Nigeria’s HIV-infected elderly face significant challenges due to age, inadequate health care, low social security and a dwindling economy. Although this context necessitates a concerted focus on the elderly, there is no structured care for them. Several reasons contribute to this; earlier studies projected HIV/AIDS prevalence and transmission as a youth issue [2], this has inadvertently omitted elderly-care in the HIV-control program design. Being elderly is associated with sustaining risky behaviour like less condom use, higher preference for multiple sexual partners [19] and wife inheritance [20], which predisposes to new infections [21, 22].

It is therefore critical to establish a HIV geriatric cohort in Nigeria to provide evidence to add life to years [23], improve quality of life and outcomes of older adults living with HIV. In this paper, we describe socio demographic and clinical data from older HIV positive clients from the inception of Nigeria’s national HIV program, and we plan to longitudinally study this cohort with the aim of designing and implementing intervention programs that would improve better health outcomes.

Which cohorts contribute to the collaboration?

The treatment and prevention of HIV/AIDS in Nigeria is coordinated by the National Agency for the Control of AIDS (NACA) – an agency of the Federal Ministry of Health (FMOH). The United States of America’s Government (USG) since 2006, through its Presidents Emergency Plan for AIDS Relief (PEPFAR), supported Nigeria’s free access ART program. Four major implementing partners (IPs) directly cover the treatment program across all of Nigeria’s six geopolitical regions in partnership with health facilities under the general supervision of the US agencies and NACA.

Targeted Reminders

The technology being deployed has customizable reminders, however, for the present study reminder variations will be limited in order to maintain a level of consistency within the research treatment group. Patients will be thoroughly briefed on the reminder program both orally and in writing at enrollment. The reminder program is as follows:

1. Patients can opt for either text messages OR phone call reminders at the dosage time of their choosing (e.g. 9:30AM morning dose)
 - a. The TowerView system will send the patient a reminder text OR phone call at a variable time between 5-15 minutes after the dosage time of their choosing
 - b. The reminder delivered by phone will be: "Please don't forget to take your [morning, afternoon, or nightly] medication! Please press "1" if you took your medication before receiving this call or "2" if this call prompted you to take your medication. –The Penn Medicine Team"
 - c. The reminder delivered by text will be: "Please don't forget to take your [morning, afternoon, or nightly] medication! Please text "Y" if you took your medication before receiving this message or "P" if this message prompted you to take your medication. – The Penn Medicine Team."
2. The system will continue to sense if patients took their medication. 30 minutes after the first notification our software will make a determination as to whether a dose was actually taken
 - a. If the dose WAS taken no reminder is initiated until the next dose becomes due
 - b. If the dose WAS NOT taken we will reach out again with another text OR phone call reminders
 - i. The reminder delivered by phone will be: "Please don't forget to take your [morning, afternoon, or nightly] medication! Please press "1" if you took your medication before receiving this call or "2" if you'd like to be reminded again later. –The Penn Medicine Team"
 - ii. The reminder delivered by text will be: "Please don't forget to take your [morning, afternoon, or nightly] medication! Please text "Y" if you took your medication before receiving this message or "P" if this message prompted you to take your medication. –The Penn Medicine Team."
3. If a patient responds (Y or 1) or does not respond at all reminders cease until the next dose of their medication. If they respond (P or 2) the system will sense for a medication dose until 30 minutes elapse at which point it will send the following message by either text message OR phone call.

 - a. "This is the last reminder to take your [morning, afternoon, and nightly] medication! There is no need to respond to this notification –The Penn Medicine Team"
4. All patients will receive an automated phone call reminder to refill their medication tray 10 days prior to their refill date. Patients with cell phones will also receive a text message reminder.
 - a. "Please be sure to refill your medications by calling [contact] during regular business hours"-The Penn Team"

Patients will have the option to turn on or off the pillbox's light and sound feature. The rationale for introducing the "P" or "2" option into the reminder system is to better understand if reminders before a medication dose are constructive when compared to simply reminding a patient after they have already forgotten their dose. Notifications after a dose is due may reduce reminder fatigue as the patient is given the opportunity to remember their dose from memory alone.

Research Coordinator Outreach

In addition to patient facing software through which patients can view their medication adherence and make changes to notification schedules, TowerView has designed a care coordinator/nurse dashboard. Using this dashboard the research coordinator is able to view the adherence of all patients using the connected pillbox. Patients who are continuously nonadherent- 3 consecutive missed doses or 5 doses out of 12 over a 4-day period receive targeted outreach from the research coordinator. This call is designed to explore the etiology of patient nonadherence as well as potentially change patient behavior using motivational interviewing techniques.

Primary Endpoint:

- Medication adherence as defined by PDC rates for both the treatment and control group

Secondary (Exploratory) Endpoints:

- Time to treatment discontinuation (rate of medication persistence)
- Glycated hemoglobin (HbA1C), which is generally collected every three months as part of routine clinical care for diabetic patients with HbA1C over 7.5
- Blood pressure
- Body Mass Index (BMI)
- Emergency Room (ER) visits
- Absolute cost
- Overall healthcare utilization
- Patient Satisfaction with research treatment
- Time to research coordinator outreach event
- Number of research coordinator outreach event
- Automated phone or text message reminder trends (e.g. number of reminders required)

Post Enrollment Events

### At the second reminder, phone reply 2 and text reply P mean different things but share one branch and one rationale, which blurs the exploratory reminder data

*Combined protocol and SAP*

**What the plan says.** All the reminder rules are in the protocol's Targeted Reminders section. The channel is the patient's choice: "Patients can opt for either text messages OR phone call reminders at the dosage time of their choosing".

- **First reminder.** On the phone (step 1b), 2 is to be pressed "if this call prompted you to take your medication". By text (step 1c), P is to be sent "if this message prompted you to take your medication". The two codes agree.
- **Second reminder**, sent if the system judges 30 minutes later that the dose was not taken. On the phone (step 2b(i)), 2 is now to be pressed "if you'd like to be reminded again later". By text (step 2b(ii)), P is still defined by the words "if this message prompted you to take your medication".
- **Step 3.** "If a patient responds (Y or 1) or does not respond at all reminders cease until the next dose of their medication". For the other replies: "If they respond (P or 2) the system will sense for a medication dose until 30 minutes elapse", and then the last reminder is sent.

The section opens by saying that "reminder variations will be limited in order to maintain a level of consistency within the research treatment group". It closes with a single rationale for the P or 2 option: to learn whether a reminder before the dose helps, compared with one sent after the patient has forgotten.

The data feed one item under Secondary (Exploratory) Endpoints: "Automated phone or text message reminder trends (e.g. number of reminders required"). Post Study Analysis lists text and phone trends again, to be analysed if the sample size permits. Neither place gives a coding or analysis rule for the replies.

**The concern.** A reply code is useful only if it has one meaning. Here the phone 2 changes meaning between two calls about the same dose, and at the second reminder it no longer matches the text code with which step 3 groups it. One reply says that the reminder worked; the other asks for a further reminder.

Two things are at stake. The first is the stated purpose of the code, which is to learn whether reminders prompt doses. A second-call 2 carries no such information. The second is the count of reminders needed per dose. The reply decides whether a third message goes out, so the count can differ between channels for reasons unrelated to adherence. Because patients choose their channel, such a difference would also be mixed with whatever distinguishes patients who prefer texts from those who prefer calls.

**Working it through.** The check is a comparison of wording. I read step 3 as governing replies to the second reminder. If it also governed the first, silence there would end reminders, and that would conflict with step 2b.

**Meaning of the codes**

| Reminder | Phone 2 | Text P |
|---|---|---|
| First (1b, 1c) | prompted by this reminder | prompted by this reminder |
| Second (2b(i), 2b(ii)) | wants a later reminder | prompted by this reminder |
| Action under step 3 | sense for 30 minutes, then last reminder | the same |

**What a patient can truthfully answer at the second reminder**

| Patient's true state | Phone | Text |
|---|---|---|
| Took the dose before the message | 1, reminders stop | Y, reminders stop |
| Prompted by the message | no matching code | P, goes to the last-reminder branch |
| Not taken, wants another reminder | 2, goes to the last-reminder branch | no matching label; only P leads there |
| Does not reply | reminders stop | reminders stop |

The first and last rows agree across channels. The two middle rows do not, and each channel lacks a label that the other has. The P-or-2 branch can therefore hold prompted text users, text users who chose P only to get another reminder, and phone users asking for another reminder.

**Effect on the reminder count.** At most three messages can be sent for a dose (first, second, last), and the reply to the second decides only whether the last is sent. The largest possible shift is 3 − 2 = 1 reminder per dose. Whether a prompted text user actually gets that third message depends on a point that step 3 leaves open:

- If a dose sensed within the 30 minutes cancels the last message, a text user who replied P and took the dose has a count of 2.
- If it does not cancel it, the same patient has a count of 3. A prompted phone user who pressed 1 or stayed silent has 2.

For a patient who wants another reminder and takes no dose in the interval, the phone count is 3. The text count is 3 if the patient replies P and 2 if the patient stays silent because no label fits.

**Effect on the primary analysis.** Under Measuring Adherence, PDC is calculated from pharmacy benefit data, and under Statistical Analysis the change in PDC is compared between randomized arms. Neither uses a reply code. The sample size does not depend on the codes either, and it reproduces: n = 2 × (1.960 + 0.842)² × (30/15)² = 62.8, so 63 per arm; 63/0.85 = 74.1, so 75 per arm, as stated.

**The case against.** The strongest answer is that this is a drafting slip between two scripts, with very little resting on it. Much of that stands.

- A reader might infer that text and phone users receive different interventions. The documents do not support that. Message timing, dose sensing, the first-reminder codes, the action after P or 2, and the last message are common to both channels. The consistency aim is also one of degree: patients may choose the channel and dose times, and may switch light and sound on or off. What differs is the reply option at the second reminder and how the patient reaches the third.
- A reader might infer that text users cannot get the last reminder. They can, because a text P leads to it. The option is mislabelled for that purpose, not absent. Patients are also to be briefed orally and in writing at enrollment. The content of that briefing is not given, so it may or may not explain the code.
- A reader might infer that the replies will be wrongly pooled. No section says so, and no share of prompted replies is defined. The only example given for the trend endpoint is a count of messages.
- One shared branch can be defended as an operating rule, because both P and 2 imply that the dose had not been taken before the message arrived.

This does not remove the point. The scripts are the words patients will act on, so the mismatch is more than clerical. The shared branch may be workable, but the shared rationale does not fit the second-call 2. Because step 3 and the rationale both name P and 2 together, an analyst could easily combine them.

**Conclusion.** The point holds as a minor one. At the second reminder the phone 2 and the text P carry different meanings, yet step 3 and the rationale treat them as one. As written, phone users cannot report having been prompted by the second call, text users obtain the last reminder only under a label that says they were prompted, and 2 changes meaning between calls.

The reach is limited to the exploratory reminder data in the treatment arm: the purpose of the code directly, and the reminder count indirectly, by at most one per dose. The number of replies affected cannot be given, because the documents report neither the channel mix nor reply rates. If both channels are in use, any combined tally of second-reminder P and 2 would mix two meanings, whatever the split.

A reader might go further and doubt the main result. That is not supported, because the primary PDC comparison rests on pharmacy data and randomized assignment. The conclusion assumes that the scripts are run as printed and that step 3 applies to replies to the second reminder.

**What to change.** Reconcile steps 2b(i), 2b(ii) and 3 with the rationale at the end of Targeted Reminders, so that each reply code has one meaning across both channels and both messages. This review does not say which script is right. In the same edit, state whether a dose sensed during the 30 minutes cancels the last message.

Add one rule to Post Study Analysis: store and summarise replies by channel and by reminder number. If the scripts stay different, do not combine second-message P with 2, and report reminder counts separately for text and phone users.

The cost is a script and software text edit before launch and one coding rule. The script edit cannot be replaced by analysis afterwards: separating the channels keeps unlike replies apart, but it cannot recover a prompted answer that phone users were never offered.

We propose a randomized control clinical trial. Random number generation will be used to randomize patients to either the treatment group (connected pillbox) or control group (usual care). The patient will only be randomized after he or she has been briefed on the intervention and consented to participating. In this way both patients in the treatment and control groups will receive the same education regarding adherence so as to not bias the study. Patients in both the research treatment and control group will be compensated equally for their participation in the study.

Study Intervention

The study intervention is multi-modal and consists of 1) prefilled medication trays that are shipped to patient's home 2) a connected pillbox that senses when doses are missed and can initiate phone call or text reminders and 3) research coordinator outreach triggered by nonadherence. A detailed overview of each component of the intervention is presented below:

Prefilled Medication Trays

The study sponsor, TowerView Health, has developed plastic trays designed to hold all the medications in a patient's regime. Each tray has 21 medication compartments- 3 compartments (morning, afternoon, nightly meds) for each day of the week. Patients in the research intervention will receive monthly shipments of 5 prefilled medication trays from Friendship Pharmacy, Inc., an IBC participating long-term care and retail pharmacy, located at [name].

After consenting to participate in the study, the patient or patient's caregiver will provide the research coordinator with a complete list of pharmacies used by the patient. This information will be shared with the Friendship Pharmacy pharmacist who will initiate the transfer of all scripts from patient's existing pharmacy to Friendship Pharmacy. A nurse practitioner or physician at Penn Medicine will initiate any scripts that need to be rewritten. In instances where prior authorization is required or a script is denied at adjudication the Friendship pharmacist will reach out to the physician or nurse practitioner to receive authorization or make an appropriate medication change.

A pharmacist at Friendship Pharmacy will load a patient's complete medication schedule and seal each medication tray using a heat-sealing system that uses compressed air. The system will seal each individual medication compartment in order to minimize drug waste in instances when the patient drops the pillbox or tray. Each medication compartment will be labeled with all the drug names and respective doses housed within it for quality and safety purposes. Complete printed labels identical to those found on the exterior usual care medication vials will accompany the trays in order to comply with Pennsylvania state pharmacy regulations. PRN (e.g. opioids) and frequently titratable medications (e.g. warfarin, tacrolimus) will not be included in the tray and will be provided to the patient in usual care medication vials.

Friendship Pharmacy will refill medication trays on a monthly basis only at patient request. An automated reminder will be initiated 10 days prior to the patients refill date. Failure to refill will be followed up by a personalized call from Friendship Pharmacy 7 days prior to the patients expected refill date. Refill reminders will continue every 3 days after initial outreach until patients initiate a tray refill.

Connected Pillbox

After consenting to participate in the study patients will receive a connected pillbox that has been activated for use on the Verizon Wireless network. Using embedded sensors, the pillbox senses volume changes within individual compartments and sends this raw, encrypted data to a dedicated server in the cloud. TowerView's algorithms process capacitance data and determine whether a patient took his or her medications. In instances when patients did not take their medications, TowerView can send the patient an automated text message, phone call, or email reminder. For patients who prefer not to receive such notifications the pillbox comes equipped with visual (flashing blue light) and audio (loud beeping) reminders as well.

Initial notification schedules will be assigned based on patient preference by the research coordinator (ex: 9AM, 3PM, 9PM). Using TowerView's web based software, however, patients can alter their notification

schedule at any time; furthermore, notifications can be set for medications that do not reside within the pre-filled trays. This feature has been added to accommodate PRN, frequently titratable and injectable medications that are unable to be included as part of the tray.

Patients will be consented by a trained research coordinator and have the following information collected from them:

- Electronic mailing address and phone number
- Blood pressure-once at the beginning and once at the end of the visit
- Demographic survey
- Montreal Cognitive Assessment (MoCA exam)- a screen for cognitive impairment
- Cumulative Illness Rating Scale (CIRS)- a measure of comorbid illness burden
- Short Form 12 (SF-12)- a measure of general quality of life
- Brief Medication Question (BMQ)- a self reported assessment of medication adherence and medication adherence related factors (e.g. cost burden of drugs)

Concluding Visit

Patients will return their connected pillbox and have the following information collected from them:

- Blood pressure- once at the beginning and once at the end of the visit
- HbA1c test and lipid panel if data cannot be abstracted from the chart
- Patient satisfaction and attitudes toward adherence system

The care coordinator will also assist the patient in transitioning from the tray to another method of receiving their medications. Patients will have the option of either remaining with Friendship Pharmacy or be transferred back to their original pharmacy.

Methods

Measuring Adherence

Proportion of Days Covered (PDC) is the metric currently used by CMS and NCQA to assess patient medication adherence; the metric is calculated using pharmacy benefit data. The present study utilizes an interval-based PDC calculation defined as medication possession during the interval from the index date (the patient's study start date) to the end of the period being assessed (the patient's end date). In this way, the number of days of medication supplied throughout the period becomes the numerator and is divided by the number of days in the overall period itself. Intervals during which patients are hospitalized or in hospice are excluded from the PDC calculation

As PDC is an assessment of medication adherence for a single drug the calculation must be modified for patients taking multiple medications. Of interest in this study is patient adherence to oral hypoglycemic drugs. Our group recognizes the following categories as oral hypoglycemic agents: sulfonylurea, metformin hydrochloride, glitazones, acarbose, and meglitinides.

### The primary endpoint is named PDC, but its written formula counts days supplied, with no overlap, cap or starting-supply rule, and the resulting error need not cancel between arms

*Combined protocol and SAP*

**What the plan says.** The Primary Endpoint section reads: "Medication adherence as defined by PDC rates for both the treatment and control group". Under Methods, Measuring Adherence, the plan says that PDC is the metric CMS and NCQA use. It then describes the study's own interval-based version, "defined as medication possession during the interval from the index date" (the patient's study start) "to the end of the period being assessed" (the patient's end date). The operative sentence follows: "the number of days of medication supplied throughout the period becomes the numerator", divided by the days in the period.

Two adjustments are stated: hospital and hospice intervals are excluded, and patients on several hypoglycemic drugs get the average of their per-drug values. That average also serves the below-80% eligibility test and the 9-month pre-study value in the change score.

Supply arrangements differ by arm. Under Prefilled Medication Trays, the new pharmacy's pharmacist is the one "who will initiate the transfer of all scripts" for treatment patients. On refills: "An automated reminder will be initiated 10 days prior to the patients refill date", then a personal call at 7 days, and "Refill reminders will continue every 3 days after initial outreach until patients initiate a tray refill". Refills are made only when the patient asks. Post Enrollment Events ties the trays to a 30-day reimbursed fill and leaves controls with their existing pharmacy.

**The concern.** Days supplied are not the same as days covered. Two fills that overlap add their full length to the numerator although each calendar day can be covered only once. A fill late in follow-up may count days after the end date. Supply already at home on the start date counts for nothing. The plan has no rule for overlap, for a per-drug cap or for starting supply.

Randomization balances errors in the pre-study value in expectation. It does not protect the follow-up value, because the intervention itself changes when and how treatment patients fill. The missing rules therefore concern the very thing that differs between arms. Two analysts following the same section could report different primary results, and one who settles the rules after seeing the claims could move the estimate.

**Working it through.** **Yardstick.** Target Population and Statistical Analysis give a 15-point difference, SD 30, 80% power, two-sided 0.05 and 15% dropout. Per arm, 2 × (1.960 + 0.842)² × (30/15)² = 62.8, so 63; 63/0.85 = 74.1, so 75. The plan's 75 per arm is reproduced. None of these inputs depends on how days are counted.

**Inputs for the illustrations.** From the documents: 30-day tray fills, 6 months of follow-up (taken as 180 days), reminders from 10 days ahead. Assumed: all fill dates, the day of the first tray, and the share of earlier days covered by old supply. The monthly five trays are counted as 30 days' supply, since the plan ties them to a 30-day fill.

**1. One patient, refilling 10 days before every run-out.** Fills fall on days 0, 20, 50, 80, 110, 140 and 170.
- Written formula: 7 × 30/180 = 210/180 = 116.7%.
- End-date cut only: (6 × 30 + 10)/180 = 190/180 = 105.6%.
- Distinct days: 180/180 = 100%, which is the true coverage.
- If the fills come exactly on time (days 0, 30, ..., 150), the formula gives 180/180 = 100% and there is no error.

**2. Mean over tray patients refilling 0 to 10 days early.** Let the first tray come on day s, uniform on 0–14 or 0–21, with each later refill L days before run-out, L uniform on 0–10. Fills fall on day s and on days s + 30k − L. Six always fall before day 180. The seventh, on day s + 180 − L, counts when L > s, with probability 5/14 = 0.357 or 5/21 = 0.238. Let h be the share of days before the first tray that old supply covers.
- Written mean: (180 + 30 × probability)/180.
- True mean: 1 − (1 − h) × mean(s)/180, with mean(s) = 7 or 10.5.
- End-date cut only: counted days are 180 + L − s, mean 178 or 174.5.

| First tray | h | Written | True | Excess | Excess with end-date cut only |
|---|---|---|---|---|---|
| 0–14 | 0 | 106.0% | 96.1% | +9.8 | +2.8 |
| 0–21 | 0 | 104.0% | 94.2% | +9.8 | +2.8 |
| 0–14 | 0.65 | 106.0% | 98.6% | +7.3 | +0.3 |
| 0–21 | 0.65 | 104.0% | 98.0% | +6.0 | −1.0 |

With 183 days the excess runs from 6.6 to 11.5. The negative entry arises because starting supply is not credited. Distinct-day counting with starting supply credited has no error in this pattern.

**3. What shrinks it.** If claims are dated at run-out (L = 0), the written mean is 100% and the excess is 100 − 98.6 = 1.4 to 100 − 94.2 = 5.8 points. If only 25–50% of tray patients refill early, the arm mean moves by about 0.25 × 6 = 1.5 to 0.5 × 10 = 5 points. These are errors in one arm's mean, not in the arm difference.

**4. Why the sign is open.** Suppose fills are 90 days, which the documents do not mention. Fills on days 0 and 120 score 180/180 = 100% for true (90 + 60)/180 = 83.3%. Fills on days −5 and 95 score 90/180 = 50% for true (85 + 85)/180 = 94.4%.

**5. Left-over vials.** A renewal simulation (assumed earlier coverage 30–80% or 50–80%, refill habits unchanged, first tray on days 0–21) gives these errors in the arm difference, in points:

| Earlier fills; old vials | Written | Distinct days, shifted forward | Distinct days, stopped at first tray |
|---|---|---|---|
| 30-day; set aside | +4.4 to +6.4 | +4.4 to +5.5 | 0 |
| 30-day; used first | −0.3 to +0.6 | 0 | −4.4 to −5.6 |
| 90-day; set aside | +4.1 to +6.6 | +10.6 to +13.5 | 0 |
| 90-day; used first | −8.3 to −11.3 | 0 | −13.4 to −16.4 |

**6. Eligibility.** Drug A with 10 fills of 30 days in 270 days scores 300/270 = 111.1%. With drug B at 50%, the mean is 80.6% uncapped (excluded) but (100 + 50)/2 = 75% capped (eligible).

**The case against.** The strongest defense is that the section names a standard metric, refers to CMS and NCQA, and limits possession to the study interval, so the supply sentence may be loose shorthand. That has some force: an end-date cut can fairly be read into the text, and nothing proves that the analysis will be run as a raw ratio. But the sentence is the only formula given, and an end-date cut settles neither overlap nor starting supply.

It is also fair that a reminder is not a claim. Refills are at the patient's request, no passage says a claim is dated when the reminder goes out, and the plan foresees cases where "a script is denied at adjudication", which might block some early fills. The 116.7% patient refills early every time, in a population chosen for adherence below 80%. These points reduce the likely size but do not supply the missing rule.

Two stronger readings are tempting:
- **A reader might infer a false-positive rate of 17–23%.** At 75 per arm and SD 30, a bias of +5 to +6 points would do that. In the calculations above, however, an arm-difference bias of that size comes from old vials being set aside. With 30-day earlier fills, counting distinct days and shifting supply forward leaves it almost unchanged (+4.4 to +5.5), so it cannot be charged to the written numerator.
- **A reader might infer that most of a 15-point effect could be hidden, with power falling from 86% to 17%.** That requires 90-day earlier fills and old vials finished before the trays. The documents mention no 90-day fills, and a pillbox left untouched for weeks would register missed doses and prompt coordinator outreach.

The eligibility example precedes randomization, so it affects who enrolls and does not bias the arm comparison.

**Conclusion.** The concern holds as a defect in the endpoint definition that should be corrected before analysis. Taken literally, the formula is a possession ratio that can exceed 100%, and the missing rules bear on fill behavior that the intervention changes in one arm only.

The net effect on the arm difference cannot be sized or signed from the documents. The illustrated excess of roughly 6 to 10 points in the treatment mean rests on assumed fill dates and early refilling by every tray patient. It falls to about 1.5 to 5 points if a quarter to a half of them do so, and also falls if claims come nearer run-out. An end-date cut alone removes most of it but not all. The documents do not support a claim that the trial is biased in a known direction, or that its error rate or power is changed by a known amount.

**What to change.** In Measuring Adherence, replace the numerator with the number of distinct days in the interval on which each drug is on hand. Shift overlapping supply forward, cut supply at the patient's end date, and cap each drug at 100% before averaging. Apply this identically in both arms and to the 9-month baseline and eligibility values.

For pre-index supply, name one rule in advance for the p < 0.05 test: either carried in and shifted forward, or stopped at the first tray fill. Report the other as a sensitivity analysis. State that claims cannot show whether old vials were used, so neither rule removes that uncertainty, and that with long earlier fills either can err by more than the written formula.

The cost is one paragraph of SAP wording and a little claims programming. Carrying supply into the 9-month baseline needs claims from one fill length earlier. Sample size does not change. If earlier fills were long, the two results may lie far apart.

These IPs provide technical support for HIV treatment in most Nigerian states, they include: the Institute of Human Virology Nigeria (IHVN) covering the Federal Capital Territory (FCT) and 3 States (Kano, Katsina and Nassarawa); FHI360 covering 12 States (Adamawa, Akwa Ibom, Anambra, Bauchi, Bayelsa, Borno, Cross River, Edo, Jigawa, Lagos, Rivers and Yobe); APIN Public Health Initiative in Nigeria (APIN) covering 8 States (Lagos, Ogun, Osun, Ekiti, Ondo, Oyo, Plateau and Benue); and Catholic Caritas Foundation of Nigeria (CCFNG) covering 4 States (Delta, Ebonyi, Enugu and Imo). These IPs use a nationally standardized method of data collection and schedule monthly follow-up visits for their patients. This cohort is the first to be set-up to pool geriatric data from these IPs. Furthermore, to the best of our knowledge, no study has described Nigeria’s nationwide geriatric HIV positive population using combined data from these IPs.

Definition of terms

Older age

The statistical cut-off for assessing old age varies. Rather than artificially categorizing life into stages such as middle age or old age, it assumes we age from birth. Nevertheless, for statistical purposes, it is often necessary to divide populations into age groups. World Health Organization (WHO) recommends 60 years and over as a statistical cut-off for older age [23]. However, some analyses refer to populations of different ages such as ≥50 years, ≥ 65 years or ≥ 80 years. In this study, we adopted ≥50 years as our cut-off for old age. This assumption is based on Nigeria’s population life expectancy from birth (2016) which was 54 years [men (55 years); women (56 years)] [24]. Participants who are ≥50 years at time of testing positive to HIV will be classified as ‘older adults’, ‘elderly’ or ‘geriatrics’.